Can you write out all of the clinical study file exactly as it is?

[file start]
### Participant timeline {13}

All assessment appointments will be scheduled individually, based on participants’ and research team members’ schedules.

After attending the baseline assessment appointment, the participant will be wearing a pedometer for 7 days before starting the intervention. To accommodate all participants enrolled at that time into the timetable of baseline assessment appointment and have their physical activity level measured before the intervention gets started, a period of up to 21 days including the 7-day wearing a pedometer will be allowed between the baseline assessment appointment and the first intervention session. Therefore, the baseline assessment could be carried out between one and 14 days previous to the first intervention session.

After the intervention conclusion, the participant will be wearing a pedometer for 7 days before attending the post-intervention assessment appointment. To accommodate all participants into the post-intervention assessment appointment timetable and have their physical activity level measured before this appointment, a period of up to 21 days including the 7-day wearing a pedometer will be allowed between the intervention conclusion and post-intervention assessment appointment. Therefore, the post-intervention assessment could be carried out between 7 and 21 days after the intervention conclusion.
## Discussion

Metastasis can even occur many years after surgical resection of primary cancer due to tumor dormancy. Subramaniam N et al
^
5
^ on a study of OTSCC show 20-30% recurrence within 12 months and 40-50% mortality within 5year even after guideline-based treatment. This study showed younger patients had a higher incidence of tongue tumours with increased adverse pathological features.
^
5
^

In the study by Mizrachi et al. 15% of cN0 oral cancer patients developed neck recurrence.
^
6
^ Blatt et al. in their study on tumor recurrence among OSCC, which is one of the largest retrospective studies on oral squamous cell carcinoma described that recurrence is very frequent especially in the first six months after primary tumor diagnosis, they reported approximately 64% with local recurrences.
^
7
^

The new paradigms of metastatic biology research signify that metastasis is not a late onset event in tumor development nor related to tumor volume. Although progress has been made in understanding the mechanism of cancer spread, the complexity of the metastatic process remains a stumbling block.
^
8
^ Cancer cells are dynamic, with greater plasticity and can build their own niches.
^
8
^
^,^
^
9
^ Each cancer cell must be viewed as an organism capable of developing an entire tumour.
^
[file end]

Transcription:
### Participant timeline {13}

All assessment appointments will be scheduled individually, based on participants’ and research team members’ schedules.

After attending the baseline assessment appointment, the participant will be wearing a pedometer for 7 days before starting the intervention. To accommodate all participants enrolled at that time into the timetable of baseline assessment appointment and have their physical activity level measured before the intervention gets started, a period of up to 21 days including the 7-day wearing a pedometer will be allowed between the baseline assessment appointment and the first intervention session. Therefore, the baseline assessment could be carried out between one and 14 days previous to the first intervention session.

After the intervention conclusion, the participant will be wearing a pedometer for 7 days before attending the post-intervention assessment appointment. To accommodate all participants into the post-intervention assessment appointment timetable and have their physical activity level measured before this appointment, a period of up to 21 days including the 7-day wearing a pedometer will be allowed between the intervention conclusion and post-intervention assessment appointment. Therefore, the post-intervention assessment could be carried out between 7 and 21 days after the intervention conclusion.
## Discussion

Metastasis can even occur many years after surgical resection of primary cancer due to tumor dormancy. Subramaniam N et al
^
5
^ on a study of OTSCC show 20-30% recurrence within 12 months and 40-50% mortality within 5year even after guideline-based treatment. This study showed younger patients had a higher incidence of tongue tumours with increased adverse pathological features.
^
5
^

In the study by Mizrachi et al. 15% of cN0 oral cancer patients developed neck recurrence.
^
6
^ Blatt et al. in their study on tumor recurrence among OSCC, which is one of the largest retrospective studies on oral squamous cell carcinoma described that recurrence is very frequent especially in the first six months after primary tumor diagnosis, they reported approximately 64% with local recurrences.
^
7
^

The new paradigms of metastatic biology research signify that metastasis is not a late onset event in tumor development nor related to tumor volume. Although progress has been made in understanding the mechanism of cancer spread, the complexity of the metastatic process remains a stumbling block.
^
8
^ Cancer cells are dynamic, with greater plasticity and can build their own niches.
^
8
^
^,^
^
9
^ Each cancer cell must be viewed as an organism capable of developing an entire tumour.
^